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An Evaluation of IPv6 Multicast Router in JGN IPv6 Networks Yukiji Mikamo TAO Okayama Interoperability & Evaluation Laboratory Ouchida 675, Teleport Okayama Okayama-shi, Okayama, 701-0165 Japan Hisayoshi Hayashi Hitachi, Ltd., IP Network Division Horiyamashita 1, Hadano-shi Kanagawa, 259-1392 Japan Satoshi Katsuno TAO Tokyo Research & Operation Center Otemachi 1-8-1 KDDI Otemachi Bldg. Chiyoda-ku, Tokyo, 100-0004 Japan Takashi Miyake Kurashiki University of Science and the Arts Nishinoura 2640, Tsurajima-cho Kurashiki-shi, Okayama, 712-8505 Japan Hiroshi Esaki The University of Tokyo Hongo 7-3-1 Bunkyo-ku Tokyo, 113–8656 Japan Kazumasa Kobayashi Kurashiki University of Science and the Arts Nishinoura 2640, Tsurajima-cho Kurashiki-shi, Okayama, 712-8505 Japan Abstract This paper describes an evaluation of IPv6 multicast routers. The JGN IPv6 project has performed various evaluations and veriﬁcations of IPv6 routers. Seven (7) types of routers from six vendors were tested, for which PIM-SM was employed as an IPv6 multicast protocol for the evaluation. The evaluated items include PIM-SM interoperability, as well as detour, RP and BSR behavior. Several tests were performed on ATM and Ethernet connections. Detailed results of these veriﬁcations are shown in this report. No fatal problem were found and only a few minor issues occurred while conducting these evaluations. hardware-based transaction circuit. Thus led ultimately to successes in multicast. To verify its interoperability means that multicast can be realized from among different network organizations, while new services, which appear, are expected to act as part of the social infrastructure in the future. 2. Research Details 2.1. Router’s IPv6 compatibility The Telecommunication Advancement Organization of Japan (TAO)  has evaluated IPv6  routers on their performance and functionality based on their interoperability. The targets of the evaluation are focused on basic communication, performance, unicast routing protocols and mandatory functions as in IPv4. At present, the veriﬁcation of OSPFv3  routing protocol has been completed, and construction of a backbone network using routers possessed by the JGNv6  project can be realized. The deployment of OSPFv3 in JGNv6 network is coming to fruition. 1. Introduction Multicasting is becoming more necessary and important in broadband environments. During IPv4, the multicast was implemented in many routers, yet it was not widely used due mainly to the implementation of IGMP snooping function in connected switches, problems in network bandwidth used, as well as insufﬁcient performance in multicast packet transaction of the routers themselves. Thus, its interoperability was not criticized. In current IPv6 environments, the bandwidth problem does not exist, while problems in transaction efﬁciency were solved by improving performance by using a 1 3. IPv6 Multicast Implementation Status 3.1. Evaluation Data The evaluated items are as follows: Geo 1 GR 1 3 2 3.2. Implementation status 1 M20 The evaluated routers are possessed by TAO, or introduced by router vendors. Some of the routers introduced in JGNv6 did not support IPv6 multicast. In thses instances, the router’s successors were employed for the evaluation. The status of implementation is as shown in the following table: Vendor Cisco Systems Name GSR12406 7206VXR Juniper Networks Hitachi NEC Fujitsu Furukawa M20 GR2000-6H IX5030 GeoStream R920 FITELnet-G20 × Special IOS × PIM-SSM Static-RP BSR Special IOS 10 GSR 1 40 30 20 IX 1 7206 Figure 1. Example of OSPFv3 Evaluation Network Structure. (1) Unicast Routing: OSPFv3 (2) Multicast Group Management: MLD  (3) Multicast Routing: PIM-SM  (4) Multicast Group Address: ff18::xy The reasons why PIM-SM was selected in the evaluation of IPv6 multicast were that there was no other choice when scalability in large-scale networks were considered, while PIM-SM was implemented by router vendors ahead of other protocols. This protocol is standard in current IPv6 multicast. Despite this, some vendors only implement PIMSSM , which is an extension of PIM-SM. A speciﬁc example is Juniper’s M20 router. Yet it does not support unicast tunnel function between the DR (Designated Router) and RP (Rendezvous Point) in PIM-SM. It works when the router is neither a RP nor source DR, thus the evaluation was performed under this condition. The versions of router software that were employed in the evaluation are shown in the following table: Vendor Cisco Systems Juniper Networks HITACHI NEC FUJITSU Furukawa Name GSR12406 7206VXR (NPE3000) M20 GR2000-6H IX5030 GeoStream R920 FITELnetG20 Router OS IOS 12.0(26)S Patch Ver. IOS 12.3(2) JUNOS6.0 R1.5 S-9181-61 07-03-/C 7.6.20 E10V03L50C09 v01.32 3.3. Evaluated items The following items were selected as mandatory functions for IPv6 multicast evaluated items: (1) Basic evaluation of PIM-SM interoperability (2) PIM-SM / OSPFv3 detour function behavior (3) Evaluation of RP behavior (4) Evaluation of BSR behavior Items (1) to (3) were evaluated in ATM point-to-point connection topology (Figure 2), while item (4) was evaluated in an Ethernet broadcast environment (Figure 3) in considering actual operations on JGNv6 networks. Furukawa’s FITELnet-G20, which does not have an ATM interface, was connected via GSR12406 in ATM point-to-point connection topology. 4. Results of Interoperability Evaluation 4.1. Evaluation in ATM connection (1) — (3) 4.1.1. Connection topology of basic evaluation in PIMSM interoperability Firstly, basic connections in PIM-SM were evaluated before the evaluation of each function. The reason to perform this evaluation is that there were no known examinations of PIM-SM evaluation with so many types of routers such as those used in this evaluation, while the software brought by vendors included special versions. The speciﬁc connection topology is shown in Figure 4. Interoperability of all routers can be evaluated in the simplest fashion, by employing GR2000-6H, as described in 2 ::x name 00 : 64 ::/ 64 ID:Router ID Subnet:*:400Y::/48 loopback :*:80::x ::1 61 Subnet Geo ::1 0: 5 e: 3 ff ::2 ::2 1 /6 0 6: 4 3 M20 ::1 f f e : 5 1 ::1 ::1 6: ::1 4 4 00 * =3ffe:516 ** =3ffe:516:4000 0: 63 ::/ 64 ::2 ::1 GR ::1 00 :4 ::2 3f 3ffe:516:4000:70::/64 ::1 62 ::1 4 GSR ID:10.0.0.4 Subnet:*:4007::/48 ID:10.0.0.2 Subnet:*:4005::/48 ID:10.0.0.3 Subnet:*:4004::/48 ID:10.1.0.1 Subnet:*:4001::/48 ID:10.0.0.5 Subnet:*:4008::/48 ID:10.0.0.6 Subnet:*:4006::/48 ID:10.0.0.7 Subnet:*:4009::/48 the implementation status section, which cannot be a static RP, as RP, BSR, and source. DVcommXP by Fatware and DVTS by WIDE project were employed in all evaluations. 220.127.116.11 PIM-Hello Option Compatibility Point-to-point addresses of ATM interfaces are originally link-local addresses. However, in this evaluation, global addresses were assigned, while PIM-Hello option compatibility and its behavior were conﬁrmed . Though it was found that M20 did not perform the PIM Hello option, it ignored the option and no problem was discovered in its communication. 3f fe :: :5 16 :4 00 0: 16 ::1 ::1 fe 5: : /6 ::2 IX Figure 2. Network Topology of the Evaluation in ATM Connection 1 Geo 3 ff e: 51 6 : 4 0 01 : : / 4 8 3f fe: 5 1 6 : 40 0 2 : : / 48 area0 Figure 3. Network Topology of the Evaluation in Ethernet Connection C C Figure 4. Connection Topology of Basic Evaluation 3 ffe : 51 6 : 4 0 00: 7 2 : : / 6 4 3 ffe : 51 6 : 4 0 00: 6 9 : : / 6 4 :5 :: 3f 00 :6 16 : 40 ::2 ::2 ::2 ::2 3ff IX ::2 3f e: 5 fe: 51 6: 40 00 :7 4: :/ 64 51 6: 40 3f 3f fe: fe :5 3ffe:516:4000:90::x/64(X = router ID) fe :5 3 ffe : 5 1 6 : 4 000 : 6 0 : : / 6 4 /6 4 16 16 :4 ::3 7206 : 40 00 0: 00 : 66 area0 Geo :/ :6 64 ::4 M20 00 :7 3: ::1 :/6 ::2 ::2 3ffe:516:4000:71::/64 4 ::1 7206 ::1 ::5 GR 8: : /6 ::1 4 ::2 ::2 ::2 ::2 GSR 3ff e: 5 16 :4 0 00 :6 7: :/6 4 ::6 Geo ::7 G20 G20 Aug 28 16:17:38 PIM Hello Unknown option: 65001 16:24:25.503754 Out fe80::2a0:a5ff:fe3d:1b42 > ff02::d: pim v2 Hello (Hold-time 1m45s)(OLD-DRPriority: 1) [class 0xc0][hliml] ::x name ID:Router ID Subnet:*:400Y::/48 loopback :*:80::x * =3ffe:516 ** =3ffe:516:4000 PIM-Hello does not have any option in M20. area0 ::1 GSR ID:10.0.0.4 Subnet:*:4007::/48 ID:10.0.0.2 Subnet:*:4005::/48 ID:10.0.0.3 Subnet:*:4004::/48 ID:10.1.0.1 Subnet:*:4001::/48 ID:10.0.0.5 Subnet:*:4008::/48 ID:10.0.0.6 Subnet:*:4006::/48 ID:10.0.0.7 Subnet:*:4009::/48 2 IX 3 ff e: 51 6 : 4 0 05 : : / 4 8 5 GR 7 G20 3 ff e: 51 6 : 4 0 06 : : / 4 8 ::2 IX ::3 7206 ::4 M20 ::5 GR ::6 Geo Aug 28 16:25:28 PIM at-0/0/0.61 SENT 3ffe:516:40 00:61::1 -> ff02::d V2 Hello hold 105 T-bit LAN prune 500 ms override 2000 ms pri 1 sum 0x957f len 26 area0 area0 ::7 G20 18.104.22.168 Evaluation results of basic interoperability Received messages in multicast clients under each router were conﬁrmed. No problem were discovered in basic interoperability. 4.1.2. PIM-SM / OSPFv3 detour function behavior M20 C RP BSR GR S IX 7206 C GSR C S C C Source Client One of the important PIM-SIM functions is multicast packet communication via the shortest path. This function was evaluated by detouring unicast route by OSPFv3, while IPv6 backbone was assumed. ATM links were interrupted in numerical order, as shown in Figure 5. The router in which the route change occurred was conﬁrmed to have received packets in the shortest path. To change routes immediately when interfaces go down, its logical interfaces were interrupted in software methods together with an opposite side router simultaneously. 22.214.171.124 Evaluation results of detour function The time between the selection of the shortest path and receipt of packets are as shown in Table 1. Except for GeoStream, when each router received “Join” messages from the lower reaches, rerouting was performed and they were replicated into required interfaces. It was 3 G20 PP Table 1. Selection of Shortest Path and Receipt of Packets PP PP M20 GR 7200 GSR G20 IX 7 7 155 × 11 9 8 8 32 Geo 120 over Notes GEO’s speciﬁcation for MLD P P GR-GEO shut down GR-IX shut down GR-GSR shut down GR-7200 shut down IX-M20 shut down M20-7200 shut down M20-GSR shut down Geo-7200 shut down IX-7200 shut down Geo-GSR shut down M20 5 7 6 C M20 C RP BSR 1 2 3 RP BSR C Geo GR C Geo 10 1 8 GR 4 S S 5 2 8 9 10 7 3 9 6 4 C IX 7206 C C IX GSR C S C C Source Client GSR C S C Source Client G20 G20 C Figure 5. Connection Topology of Basic Interoperability Evaluation Figure 6. Connection Topology when GSR and 7206 Were Eliminated found that GeoStream waited query interval time before changing its PIM-Join target of in the speciﬁcation. 126.96.36.199 Evaluation items in detour function There are two items to be considered. The ﬁrst is that GeoStream takes a long time to redistribute packets as it suppresses its load when encapsulation is performed. Yet, other routers does not show such phenomenon thus the problem was with GeoStream. This phenomenon was indicated to the router vendor that they were asked to consider it as such. The second item is that when the link 9 in Figure 5 was interrupted, IX did not receive assumed packets, which were replicated from GSR. This appears to be the following phenomenon between 7206 and IX: • 7206:PIM Register Stop → IX:does not receive messages However, it worked without any problems as GSR and 7206, GSR did not ﬁnd PIM-Join from IX between GSR 4 and IX, while the same phenomenon was found to occur. To solve this problem, connection topology was changed and GSR and 7206 were eliminated (Figure 6), and it was conﬁrmed to work between IX and GeoStream. The problem was found between GSR and 7206. The problem in special router software with BSR function was found, though contact with the vendors. When router software in GSR and 7206 was changed to a previous one, no problem was found. Then, the evaluation Table 2. Results when GSR and 7206 Were Eliminated. ``` ``` ``` M20 GR G20 IX Geo ``` GR-M20 shut down 4 5 GR-M20 no shut down 0 0 0 Relocation M20 Relocation C RP BSR C Geo GR RP Geo BSR IX GR G20 S S C IX 7206 S C C S C S C S C Source Client C GSR C S C C Source Client G20 Figure 7. Evaluation of RP Function Figure 8. BSR Function Veriﬁcation was continued with the software without the BSR function. 4.1.3. Evaluation of RP behavior Each router’s behavior as RP was evaluated. For M20, which performs PIM-SM, as described above, the evaluations were performed where RP and DR, being neither RP nor source RP. The evaluation process is shown in Figure 7. RP, BSR and Source were relocated under each router, while instances where RP is not source were also evaluated. Though this is not an ideal environment, such situations often occur in actual networks. 188.8.131.52 Evaluation results of RP behavior The results of the evaluation are shown in Table 3. As shown in Table 3, when IX was RP and source was under GSR or 7206, replication did not work. The reason for this phenomenon was found to be that IX submitted “Register-Stop” without (S,G) and GSR did not send packets. It was found that the problem depended on how the vendor implemented this, thus the vendor was requested to make improvements. BSR and RP were switched by managing their priorities. For BSR, a larger value takes high priority, while a smaller value takes high priority for RP candidates. However, GeoStream cannot set RP priorities at present so its loopback address was set to the smallest value. 184.108.40.206 Evaluation results of BSR function and problems Evaluation results of all matches are shown in Table 4. As shown in this table, GR were rarely evaluated. Problems were found when the source was placed under other routers. For this topology, GR can create correct (G, R) when GR was RP, BSR itself, and the source was under it, yet, when the source is under other routers, it cannot send (G, R) properly. This phenomenon occerred only when multiple PIM routers and multiple sources existed in a single broadcast network. Vendors were asked to investigate this phenomenon. 5. Discussion As some routers do not have RP and BSR functions, an overall summary cannot be presented in terms of IPv6 PIMSM interoperability. However, concerning routers that implemented the functions, very few problems were located. At the practical operation level, there is sufﬁcient performance for use by locating the RP, BSR and source in the proper locations. This can be used more efﬁciently if multicast applications that use smaller bandwidths are employed. This evaluation was affected by bandwidth problems due to an over 30 Mbit/s DV stream. No problems should exist when all backbone routers are connected to high-speed circuits. However, if one of the routers is connected via a low speed circuit, it is sometimes ﬂooded by relays from route 5 4.2. Evaluation in Ethernet connection(4) 4.2.1. Evaluation topology of BSR function The BSR function was evaluated for GeoStream, IX, GR and G20, which implemented this function. By evaluating each router’s match concerning RP and BSR, BSR problems that occur due to matching each router were clariﬁed. Each group source was added under each router. As a result, four multicast groups existed in the network, which BSR and RP handled. RP M20 M20 Geo Geo IX IX Source M20 × Geo IX IX GSR M20 1 − 3 4 1 − GR 1 − 3 4 1 − Geo GSR − − GSR GSR G20 G20 7200 7200 IX GSR GSR G20 G20 7200 7200 Geo 7200 7200 1 1 1 1 1 1 − 1 1 1 1 1 1 − Table 3. Evaluation Results of RP Behavior 7200 GSR G20 IX Geo Notes 1 1 1 1 1 − − − − − M20 doesn’t support RP = source 3 3 3 3 3 As a speciﬁcation for joining simultaneously, it waits a certain period 4 4 5 4 4 Bit rate of DVTS is limited to 20 Mbit/s due to OC/3 1 1 1 1 1 Bit rate of DVTS is limited to 20 Mbit/s due to OC/3 − − − − − The ﬁrst test did not work. This phenomenon was conﬁrmed twice. This was not due to the interoperability of PIM-SM, but that the NEC IX submits register-stop without creating (S,G). − − − − − The problem did not occurr in the second test. Packet ﬂow was shown to be normal. The vendor said it might be due to an internal problem in GEO when it was evaluated. 1 1 1 1 1 1 1 1 1 1 1 1 1 1 1 1 1 1 1 1 Bit rate of DVTS is limited to 20 Mbit/s due to OC/3 1 1 1 1 1 Bit rate of DVTS is limited to 20 Mbit/s due to OC/3 1 1 1 1 1 Each router performed under 2000 pps. Block noise occurred because the bandwidth usage was 22 Mbit/s. − − − − − The same problem as IX-GSR, Geo-GSR occurred. Routers except for local 7200 could not connect. Not measured was found, or where there was an encapsulated relay to RP. Hardware-based transactions are primarily employed, thus performance issues may be disappear over time. However, the routers in JGNv6 project might be solved by making requests to vendors on performance problems. Consideration is needed when other routers are employed. In conclusion, the necessity of interoperability evaluations of different routers is realized. The evaluation of interoperability cannot be performed entirely in the vendor’s laboratory alone. For example, some problems were discovered when a vendor brought a draft code to implement a new function, and their new codes were tested in their internal environment. The problem were revealed only during particular interfaces. Such problems are hard to ﬁnd in their laboratory alone because some interfaces are normally unavailable there. In the future, IPv6 multicast will be deployed in JGN IPv6 networks. Evaluations of multicast will be performed in real operating environments. In tested environments, no unicast trafﬁc coexisted, thus unpredictable phenomenon might not occur. During IPv4, multicast was used in isolated networks; however, it will work as an infrastructure suitable to a ubiquitous society during IPv6. 6 PP Table 4. Results of BSR Evaluation PP RP GR IX Geo G20 PP BSR P P GR − − − IX − Geo − G20 − changes. In this evaluation, 155 Mbit/s ATM circuits were ﬂooded. This fact should be considered when actual networks are designed. The evaluation results are fed back to each vendor. Router software version upgrades were requested to solve each problem. 6. Conclusion One issue which caused concern was performance. For unicast performance, no problem was located in the various evaluation tests for target routers. However, some routers were expected to have performance problems in IPv6 multicast transactions. In practice, software-based relays were limited to temporary cases, when no route table Acknowledgements We sincerely thank the persons who related with this JGN IPv6 project in Telecommunications Advancement Organizations of Japan (TAO). Also, we thanks to the Ministry of Public Management, Home Affairs, Posts and Telecommunications, who gave us the opportunity to be involved in the construction of the JGN IPv6 network. We would also like to take this opportunity to thank the network engineers who took part in the operation of the JGN IPv6 network for their cooperation. References  B. Cain and H. Holbrook. Source-speciﬁc multicast for IP. IETF draft-ietf-ssm-arch-03.txt, May 2003.  R. Coltun, D. Ferguson, and J. Moy. OSPF for IPv6. IETF RFC 2470, Dec. 1999.  S. Deering and R. Hinden. Internet protocol version 6(IPv6) speciﬁcation. IETF RFC 2460, Dec. 1999.  S. E. Deering, W. C. Fenner, and B. Haberman. Multicast listner discovery (MLD) for IPv6. IETF RFC 2710, Oct. 1999.  B. Fenner, M. Handley, B. Holbrook, and I. Kouvelas. Protocol indepemdent multicast - sparse mode (PIM-SM): Protocol speciﬁcation (revised). IETF draft-ietf-pim-sm-v2-new-07.txt, Mar. 2003.  K. Kobayashi, S. Katsuno, K. Nakamura, Y. Mikamo, H. Hayashi, A. Machizawa, and H. Esaki. JGN IPv6 network. In Proceedings of The 2003 International Symposium on Applications and the Internet (SAINT) Workshop, Orlando, FL, Jan.27-31 2003.  S. Suzuki and T. Jinmei. PIM upstream detection among multiple addresses. IETF draft-suz-pim-upstream-detection00.txt, Feb. 2003.  TAO. Japan Gigabit Network home page. http://www.jgn.tao.go.jp/. 7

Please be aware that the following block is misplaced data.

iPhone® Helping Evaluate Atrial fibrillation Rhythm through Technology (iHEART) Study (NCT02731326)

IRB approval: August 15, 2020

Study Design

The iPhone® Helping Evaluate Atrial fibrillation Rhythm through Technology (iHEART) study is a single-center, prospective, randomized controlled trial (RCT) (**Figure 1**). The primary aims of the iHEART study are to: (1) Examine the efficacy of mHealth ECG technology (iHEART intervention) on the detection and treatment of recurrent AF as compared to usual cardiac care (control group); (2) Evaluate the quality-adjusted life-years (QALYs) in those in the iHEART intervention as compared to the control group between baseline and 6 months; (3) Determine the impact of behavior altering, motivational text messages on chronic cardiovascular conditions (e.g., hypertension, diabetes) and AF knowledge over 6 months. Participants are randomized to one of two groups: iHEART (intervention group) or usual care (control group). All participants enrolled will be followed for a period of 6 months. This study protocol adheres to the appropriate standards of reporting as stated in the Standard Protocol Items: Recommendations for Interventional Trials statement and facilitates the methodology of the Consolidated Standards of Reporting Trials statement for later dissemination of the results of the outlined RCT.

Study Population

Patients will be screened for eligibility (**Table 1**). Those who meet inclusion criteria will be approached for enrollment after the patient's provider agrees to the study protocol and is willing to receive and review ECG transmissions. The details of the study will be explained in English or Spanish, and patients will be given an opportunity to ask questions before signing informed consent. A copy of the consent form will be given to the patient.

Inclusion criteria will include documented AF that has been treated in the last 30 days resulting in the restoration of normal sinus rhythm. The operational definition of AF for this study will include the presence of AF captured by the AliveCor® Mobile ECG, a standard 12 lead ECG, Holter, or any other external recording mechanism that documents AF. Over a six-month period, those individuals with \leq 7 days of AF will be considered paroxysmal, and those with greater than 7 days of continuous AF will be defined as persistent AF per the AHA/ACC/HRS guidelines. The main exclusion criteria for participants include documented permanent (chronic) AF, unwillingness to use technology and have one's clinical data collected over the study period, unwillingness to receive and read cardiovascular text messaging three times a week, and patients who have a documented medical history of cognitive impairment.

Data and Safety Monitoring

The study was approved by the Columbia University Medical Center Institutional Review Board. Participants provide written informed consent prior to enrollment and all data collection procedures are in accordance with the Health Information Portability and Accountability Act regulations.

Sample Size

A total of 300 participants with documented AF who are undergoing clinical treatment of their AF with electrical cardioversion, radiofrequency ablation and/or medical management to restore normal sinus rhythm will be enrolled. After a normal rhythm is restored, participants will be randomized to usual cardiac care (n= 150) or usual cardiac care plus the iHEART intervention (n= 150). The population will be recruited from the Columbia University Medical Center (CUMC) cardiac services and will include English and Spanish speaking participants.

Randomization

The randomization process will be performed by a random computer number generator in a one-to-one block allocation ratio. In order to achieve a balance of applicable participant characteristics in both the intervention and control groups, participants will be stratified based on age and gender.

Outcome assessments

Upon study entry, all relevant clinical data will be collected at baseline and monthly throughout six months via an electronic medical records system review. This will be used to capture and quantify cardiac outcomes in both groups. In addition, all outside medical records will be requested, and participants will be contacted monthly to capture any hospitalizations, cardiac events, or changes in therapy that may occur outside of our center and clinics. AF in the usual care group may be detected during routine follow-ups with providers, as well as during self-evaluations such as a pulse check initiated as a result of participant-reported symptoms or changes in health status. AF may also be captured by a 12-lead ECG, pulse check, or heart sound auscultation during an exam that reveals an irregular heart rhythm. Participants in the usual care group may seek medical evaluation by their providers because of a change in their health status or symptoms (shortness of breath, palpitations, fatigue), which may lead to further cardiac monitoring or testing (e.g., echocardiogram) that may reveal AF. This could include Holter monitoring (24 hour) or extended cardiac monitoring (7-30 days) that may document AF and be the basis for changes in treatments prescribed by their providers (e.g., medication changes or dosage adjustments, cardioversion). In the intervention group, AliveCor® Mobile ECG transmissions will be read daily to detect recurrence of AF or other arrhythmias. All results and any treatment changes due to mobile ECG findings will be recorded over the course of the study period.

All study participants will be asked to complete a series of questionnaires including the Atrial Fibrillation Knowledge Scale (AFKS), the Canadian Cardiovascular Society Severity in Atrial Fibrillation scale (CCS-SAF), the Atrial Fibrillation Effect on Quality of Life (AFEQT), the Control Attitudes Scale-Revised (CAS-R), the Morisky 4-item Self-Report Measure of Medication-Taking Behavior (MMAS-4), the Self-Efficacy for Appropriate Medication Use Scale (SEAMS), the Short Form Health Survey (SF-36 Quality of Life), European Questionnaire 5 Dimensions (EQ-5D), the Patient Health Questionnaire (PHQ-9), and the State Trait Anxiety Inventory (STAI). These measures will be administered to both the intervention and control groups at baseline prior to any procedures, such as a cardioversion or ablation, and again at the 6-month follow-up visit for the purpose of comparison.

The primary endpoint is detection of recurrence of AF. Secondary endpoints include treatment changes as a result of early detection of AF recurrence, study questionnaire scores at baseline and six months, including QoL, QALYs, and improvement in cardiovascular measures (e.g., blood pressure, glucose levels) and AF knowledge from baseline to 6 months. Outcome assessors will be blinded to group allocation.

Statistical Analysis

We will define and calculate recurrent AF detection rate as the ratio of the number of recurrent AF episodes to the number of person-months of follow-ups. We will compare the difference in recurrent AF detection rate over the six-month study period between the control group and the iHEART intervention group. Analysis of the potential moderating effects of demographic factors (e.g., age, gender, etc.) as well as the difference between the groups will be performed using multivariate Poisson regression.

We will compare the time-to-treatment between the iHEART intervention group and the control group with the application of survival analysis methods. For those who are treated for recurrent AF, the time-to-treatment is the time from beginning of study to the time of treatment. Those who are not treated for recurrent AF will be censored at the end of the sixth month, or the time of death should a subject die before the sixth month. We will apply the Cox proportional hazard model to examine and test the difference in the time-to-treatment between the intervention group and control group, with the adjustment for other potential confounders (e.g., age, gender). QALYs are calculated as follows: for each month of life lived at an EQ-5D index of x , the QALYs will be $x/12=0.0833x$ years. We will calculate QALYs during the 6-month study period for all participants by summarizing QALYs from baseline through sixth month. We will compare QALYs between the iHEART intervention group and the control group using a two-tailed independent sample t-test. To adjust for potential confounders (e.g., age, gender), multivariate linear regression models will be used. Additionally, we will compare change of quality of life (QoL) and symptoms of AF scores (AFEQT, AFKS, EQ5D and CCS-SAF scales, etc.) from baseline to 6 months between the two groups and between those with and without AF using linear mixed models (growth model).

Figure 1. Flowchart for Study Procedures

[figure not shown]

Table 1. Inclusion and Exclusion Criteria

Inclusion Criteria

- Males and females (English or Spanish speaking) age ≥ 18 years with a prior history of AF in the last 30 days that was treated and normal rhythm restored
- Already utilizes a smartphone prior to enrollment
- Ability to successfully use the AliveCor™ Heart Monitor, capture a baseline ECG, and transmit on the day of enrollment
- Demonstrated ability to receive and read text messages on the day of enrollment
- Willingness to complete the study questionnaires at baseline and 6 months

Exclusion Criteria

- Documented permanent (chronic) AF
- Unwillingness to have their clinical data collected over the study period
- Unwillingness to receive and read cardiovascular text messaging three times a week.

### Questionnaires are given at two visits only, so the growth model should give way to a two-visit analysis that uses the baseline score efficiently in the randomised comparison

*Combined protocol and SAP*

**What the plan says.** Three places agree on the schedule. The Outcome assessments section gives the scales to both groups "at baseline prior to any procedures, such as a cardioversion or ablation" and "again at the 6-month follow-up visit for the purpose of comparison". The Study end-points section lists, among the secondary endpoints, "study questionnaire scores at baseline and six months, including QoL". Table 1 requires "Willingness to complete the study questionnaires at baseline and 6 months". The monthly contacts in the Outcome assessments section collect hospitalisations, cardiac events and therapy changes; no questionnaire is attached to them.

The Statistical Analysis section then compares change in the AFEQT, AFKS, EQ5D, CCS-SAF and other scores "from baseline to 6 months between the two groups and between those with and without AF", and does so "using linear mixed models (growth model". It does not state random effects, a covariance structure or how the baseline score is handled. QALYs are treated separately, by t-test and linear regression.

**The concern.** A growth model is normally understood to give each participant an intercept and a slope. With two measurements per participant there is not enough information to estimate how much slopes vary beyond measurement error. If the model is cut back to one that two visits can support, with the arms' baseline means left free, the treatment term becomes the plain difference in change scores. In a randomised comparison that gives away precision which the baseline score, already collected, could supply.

"An Evaluation of IPv6 Multicast Router in JGN IPv6 Networks"